Range of tactics to curb wormer resistance threat
Farmers and crofters are being given advice on how to develop a worm control plan for their sheep.
Quality Meat Scotland (QMS) has teamed up with its counterparts in England and Wales to publish the free 28-page Worm Control in Sheep guide.
It sets out the steps shepherds should take to ensure any new or returning sheep coming on to their farm or croft do not bring resistant worms with them.
QMS said the information in the guide was particularly relevant now at a time when major sheep sales are taking place across the country and thousands of sheep are being moved to new locations.
The organisation’s knowledge transfer specialist, Heather McCalman, said it was hoped the guide would help minimise the potential build-up of wormer resistance, also known as anthelmintic resistance, in the Scottish sheep industry.
“There are increasing levels of anthelmintic resistance resulting both from intensive grazing of ‘sheep only’ pastures and from a reliance on heav- ily used products,” said Ms McCalman.
“There are a range of tactics to use – from the clean and safe grazing offered by silage aftermaths, simply grouping lambs by age and the use of bioactive forages like chicory – which can all contribute to a strategic approach to anthelmintic treatment and worm control.” The wormer guide emphasises the importance of choosing the right product for the right animal at the right time.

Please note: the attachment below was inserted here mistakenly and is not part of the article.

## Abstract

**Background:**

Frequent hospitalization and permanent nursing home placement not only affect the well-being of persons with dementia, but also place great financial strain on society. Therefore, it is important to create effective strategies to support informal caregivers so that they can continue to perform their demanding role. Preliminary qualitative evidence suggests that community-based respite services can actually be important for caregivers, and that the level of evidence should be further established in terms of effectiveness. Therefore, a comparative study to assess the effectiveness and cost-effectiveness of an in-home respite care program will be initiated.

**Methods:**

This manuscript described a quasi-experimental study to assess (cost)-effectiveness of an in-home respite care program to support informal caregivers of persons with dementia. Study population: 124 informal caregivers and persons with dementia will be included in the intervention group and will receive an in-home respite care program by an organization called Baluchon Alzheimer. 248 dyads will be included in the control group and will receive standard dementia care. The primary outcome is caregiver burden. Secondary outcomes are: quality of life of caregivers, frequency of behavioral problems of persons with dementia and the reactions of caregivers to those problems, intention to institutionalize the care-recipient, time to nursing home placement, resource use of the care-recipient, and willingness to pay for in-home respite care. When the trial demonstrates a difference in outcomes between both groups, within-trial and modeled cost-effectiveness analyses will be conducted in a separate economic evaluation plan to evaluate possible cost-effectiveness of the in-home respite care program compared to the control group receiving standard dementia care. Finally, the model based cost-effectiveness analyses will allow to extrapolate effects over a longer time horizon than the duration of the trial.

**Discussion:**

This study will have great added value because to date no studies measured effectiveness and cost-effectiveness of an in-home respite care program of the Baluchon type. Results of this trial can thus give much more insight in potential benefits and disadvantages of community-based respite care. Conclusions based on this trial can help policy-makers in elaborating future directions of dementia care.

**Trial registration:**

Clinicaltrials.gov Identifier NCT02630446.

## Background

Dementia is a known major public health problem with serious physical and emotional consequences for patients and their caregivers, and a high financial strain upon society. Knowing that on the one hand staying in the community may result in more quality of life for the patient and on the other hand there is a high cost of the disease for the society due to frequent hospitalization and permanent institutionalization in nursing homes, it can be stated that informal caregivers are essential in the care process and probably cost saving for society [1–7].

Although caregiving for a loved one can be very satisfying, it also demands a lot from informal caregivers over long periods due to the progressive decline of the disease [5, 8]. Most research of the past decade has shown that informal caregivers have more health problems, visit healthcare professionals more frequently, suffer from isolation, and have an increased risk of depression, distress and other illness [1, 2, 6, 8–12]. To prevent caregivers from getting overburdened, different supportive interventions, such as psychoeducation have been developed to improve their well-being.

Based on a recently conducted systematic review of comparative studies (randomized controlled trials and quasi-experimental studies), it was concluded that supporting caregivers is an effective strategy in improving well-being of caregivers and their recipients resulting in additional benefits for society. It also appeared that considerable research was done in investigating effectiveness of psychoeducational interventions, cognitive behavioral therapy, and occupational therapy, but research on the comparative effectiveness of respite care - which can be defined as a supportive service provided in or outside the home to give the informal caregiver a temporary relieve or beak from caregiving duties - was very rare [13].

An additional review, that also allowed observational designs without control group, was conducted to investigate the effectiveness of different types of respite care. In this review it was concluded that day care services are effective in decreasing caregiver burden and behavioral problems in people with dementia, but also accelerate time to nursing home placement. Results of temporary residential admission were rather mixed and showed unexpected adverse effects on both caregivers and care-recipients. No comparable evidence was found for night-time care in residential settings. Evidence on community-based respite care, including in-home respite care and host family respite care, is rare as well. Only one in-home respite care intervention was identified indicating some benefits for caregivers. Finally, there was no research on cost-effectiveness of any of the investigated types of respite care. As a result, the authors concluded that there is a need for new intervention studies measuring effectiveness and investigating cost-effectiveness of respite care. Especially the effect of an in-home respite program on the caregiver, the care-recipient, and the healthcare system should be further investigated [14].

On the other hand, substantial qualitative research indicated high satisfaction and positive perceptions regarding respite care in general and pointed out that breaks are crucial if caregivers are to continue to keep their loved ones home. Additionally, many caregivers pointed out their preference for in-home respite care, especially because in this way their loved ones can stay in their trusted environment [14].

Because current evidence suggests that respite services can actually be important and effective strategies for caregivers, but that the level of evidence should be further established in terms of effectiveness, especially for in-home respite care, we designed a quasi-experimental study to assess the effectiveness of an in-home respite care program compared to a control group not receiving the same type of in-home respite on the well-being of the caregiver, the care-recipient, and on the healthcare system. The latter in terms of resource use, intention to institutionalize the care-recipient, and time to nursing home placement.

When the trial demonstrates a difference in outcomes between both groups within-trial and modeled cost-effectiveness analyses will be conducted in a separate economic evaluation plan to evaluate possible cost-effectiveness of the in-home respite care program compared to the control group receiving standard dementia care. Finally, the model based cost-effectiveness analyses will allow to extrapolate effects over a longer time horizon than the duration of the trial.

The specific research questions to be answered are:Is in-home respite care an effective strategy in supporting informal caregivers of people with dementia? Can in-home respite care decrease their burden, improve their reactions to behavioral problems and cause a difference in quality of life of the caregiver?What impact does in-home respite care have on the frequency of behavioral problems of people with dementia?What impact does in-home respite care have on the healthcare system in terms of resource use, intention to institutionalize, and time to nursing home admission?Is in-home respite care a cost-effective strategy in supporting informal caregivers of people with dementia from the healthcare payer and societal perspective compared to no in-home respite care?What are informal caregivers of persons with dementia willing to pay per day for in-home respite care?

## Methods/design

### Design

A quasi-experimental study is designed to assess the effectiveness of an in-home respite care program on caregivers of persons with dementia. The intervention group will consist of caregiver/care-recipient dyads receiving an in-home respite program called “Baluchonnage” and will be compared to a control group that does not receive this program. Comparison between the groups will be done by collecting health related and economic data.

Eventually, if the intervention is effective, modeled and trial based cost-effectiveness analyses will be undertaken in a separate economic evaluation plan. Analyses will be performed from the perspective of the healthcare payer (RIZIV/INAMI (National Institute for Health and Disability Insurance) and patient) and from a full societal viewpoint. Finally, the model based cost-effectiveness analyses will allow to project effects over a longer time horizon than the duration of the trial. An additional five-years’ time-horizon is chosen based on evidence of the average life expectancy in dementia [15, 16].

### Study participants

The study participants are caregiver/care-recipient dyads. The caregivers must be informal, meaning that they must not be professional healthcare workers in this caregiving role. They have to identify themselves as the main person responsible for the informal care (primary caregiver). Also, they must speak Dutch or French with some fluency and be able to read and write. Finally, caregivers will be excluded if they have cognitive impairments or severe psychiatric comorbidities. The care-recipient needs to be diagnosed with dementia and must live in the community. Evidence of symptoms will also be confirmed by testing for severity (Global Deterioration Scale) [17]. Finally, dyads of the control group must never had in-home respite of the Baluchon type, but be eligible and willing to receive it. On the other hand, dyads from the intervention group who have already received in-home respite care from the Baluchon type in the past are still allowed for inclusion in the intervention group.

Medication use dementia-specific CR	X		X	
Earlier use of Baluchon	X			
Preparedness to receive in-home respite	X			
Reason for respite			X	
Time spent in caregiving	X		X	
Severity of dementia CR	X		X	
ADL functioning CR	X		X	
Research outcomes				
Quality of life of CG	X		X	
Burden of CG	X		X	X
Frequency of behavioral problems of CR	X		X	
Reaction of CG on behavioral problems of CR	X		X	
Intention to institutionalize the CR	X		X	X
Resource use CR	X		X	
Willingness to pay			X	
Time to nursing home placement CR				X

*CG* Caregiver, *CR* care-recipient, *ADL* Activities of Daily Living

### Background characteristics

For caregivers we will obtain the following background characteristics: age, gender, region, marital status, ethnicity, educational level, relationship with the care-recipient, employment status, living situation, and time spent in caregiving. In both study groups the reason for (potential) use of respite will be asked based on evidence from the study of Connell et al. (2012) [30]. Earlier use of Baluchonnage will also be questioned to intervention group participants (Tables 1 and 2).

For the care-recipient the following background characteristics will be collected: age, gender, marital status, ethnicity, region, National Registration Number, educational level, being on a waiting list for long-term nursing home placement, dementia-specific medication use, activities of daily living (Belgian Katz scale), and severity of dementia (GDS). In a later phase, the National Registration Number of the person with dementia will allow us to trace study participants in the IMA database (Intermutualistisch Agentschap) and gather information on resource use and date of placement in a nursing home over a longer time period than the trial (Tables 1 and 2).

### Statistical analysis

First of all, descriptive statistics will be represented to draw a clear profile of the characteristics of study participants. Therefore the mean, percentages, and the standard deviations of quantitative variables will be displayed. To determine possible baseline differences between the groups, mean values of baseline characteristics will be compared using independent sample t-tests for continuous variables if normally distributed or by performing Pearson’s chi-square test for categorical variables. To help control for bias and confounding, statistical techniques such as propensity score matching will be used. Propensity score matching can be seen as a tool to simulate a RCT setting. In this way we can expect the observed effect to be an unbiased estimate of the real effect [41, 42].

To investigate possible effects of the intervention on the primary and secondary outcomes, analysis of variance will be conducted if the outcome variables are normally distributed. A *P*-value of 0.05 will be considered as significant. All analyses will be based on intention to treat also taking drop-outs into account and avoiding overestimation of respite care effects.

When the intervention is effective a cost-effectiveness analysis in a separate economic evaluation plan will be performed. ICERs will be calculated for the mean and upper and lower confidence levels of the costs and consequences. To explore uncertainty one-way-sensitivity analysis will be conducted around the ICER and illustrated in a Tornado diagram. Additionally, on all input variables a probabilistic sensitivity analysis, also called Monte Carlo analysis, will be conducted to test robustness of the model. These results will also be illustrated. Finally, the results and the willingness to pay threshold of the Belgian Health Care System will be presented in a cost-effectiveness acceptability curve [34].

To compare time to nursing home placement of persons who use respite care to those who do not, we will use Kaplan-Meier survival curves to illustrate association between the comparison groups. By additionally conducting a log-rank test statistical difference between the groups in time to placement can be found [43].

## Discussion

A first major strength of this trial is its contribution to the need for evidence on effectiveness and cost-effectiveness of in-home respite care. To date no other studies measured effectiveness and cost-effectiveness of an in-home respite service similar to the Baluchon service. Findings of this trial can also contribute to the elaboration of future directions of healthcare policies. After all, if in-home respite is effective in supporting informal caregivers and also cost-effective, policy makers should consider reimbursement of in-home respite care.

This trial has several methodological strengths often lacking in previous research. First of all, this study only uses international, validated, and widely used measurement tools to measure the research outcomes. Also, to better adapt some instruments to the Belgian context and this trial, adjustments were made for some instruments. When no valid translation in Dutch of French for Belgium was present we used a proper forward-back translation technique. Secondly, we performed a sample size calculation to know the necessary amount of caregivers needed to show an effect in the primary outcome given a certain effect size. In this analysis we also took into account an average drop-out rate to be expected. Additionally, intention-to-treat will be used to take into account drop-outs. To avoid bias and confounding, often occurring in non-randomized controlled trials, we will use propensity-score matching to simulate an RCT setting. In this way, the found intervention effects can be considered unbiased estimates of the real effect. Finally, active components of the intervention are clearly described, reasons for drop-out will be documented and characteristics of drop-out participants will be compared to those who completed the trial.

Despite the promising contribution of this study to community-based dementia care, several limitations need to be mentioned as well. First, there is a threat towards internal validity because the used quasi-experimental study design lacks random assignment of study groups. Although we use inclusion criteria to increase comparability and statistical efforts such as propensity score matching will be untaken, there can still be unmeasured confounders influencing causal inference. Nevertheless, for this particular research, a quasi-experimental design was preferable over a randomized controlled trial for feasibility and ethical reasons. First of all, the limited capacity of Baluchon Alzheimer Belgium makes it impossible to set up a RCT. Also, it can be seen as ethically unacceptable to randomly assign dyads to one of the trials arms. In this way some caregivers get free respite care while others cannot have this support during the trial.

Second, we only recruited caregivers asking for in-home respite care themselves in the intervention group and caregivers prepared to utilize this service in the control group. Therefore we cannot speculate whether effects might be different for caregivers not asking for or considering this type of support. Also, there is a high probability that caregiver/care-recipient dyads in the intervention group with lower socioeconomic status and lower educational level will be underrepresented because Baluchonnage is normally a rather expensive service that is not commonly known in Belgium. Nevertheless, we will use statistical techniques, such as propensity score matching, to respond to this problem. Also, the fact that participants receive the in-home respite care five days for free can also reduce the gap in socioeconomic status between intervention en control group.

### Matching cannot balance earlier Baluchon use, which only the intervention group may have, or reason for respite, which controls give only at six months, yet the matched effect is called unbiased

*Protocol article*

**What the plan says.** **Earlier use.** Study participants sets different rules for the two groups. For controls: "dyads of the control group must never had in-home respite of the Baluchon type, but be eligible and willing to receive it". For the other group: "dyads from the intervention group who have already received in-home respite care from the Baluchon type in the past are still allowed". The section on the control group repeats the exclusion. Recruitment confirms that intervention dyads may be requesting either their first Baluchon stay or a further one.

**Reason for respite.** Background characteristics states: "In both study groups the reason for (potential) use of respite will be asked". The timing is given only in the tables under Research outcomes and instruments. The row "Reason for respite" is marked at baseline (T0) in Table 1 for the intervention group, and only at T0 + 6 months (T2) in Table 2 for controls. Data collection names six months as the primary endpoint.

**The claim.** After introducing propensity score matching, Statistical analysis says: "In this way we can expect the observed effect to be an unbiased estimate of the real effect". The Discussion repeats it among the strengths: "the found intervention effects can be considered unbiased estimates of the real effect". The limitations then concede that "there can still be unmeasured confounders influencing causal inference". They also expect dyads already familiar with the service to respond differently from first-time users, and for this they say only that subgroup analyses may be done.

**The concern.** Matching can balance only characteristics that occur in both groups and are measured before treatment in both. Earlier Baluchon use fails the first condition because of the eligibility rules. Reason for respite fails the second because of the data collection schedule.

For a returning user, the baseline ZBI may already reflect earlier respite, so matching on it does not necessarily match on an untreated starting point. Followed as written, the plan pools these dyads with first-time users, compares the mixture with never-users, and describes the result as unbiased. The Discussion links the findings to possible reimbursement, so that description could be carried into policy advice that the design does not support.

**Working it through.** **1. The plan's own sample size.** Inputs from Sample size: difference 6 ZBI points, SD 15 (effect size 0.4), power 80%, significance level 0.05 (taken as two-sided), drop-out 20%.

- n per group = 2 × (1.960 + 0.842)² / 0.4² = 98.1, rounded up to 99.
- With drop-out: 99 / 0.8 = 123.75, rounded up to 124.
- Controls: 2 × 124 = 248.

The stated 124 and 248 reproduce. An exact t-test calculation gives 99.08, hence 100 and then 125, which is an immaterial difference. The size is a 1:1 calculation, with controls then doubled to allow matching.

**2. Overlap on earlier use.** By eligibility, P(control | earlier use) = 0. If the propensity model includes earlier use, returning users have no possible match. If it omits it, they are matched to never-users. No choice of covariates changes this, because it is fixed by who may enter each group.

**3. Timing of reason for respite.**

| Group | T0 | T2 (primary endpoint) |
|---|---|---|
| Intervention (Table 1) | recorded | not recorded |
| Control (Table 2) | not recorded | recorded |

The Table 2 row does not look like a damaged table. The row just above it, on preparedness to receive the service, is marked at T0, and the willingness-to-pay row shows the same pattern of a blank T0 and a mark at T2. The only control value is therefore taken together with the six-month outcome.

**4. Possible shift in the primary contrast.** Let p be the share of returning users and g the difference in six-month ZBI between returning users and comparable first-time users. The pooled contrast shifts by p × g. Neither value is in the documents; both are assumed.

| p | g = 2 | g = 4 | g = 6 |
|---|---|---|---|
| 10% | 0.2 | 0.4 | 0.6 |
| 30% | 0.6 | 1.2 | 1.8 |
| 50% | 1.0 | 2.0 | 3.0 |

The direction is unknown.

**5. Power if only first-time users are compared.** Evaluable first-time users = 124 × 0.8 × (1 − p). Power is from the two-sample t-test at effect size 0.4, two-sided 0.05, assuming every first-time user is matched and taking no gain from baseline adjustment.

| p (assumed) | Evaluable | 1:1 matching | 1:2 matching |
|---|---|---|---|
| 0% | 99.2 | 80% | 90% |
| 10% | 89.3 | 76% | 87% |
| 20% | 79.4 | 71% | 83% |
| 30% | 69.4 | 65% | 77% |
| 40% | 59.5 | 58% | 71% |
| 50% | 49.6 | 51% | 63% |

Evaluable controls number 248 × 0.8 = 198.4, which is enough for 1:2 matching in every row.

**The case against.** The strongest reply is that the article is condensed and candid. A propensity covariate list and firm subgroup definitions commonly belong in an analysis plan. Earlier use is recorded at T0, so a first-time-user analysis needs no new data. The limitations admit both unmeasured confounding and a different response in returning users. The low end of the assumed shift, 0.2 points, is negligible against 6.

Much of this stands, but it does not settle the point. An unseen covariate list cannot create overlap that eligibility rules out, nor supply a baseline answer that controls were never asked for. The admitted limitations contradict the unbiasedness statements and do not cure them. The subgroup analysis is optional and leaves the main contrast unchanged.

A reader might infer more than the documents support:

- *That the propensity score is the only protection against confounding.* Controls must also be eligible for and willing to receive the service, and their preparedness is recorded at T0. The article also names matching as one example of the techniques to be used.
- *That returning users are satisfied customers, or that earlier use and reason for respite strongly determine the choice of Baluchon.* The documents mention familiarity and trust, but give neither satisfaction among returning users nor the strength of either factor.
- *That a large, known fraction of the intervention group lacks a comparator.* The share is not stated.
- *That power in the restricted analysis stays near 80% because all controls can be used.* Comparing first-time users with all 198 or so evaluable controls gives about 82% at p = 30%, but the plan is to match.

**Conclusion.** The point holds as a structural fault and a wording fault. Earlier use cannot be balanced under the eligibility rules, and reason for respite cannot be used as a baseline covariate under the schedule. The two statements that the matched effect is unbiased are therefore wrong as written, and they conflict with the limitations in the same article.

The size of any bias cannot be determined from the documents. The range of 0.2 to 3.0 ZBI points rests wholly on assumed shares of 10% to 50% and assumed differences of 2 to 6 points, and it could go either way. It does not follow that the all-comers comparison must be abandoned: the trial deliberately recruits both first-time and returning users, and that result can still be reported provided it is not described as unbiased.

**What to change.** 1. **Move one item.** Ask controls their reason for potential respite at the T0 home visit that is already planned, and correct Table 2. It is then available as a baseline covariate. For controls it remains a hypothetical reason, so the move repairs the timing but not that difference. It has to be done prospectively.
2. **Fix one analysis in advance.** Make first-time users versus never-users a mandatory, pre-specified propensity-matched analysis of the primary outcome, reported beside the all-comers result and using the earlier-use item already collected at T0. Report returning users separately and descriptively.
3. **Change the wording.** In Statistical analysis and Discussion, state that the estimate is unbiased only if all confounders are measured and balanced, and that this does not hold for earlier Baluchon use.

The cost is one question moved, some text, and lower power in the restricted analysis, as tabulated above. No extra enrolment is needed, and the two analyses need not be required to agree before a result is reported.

It also provides advice on managing worms through grassland management and how best to assess and reduce pasture risk.
Andrew Baillie, of Carstairs Mains Farm in Lanarkshire, has successfully used grazing management and faecal egg counts (FECs) to reduce the need for anthelmintics.
By using regular FECs as a tool to reduce the number of times lambs were treated, Mr Baillie saved £800 in anthelmintics for the 600 lambs and the 400 ewes in the first year of adopting this practice, whilst maintaining average lamb growth rates of 200-300g per day.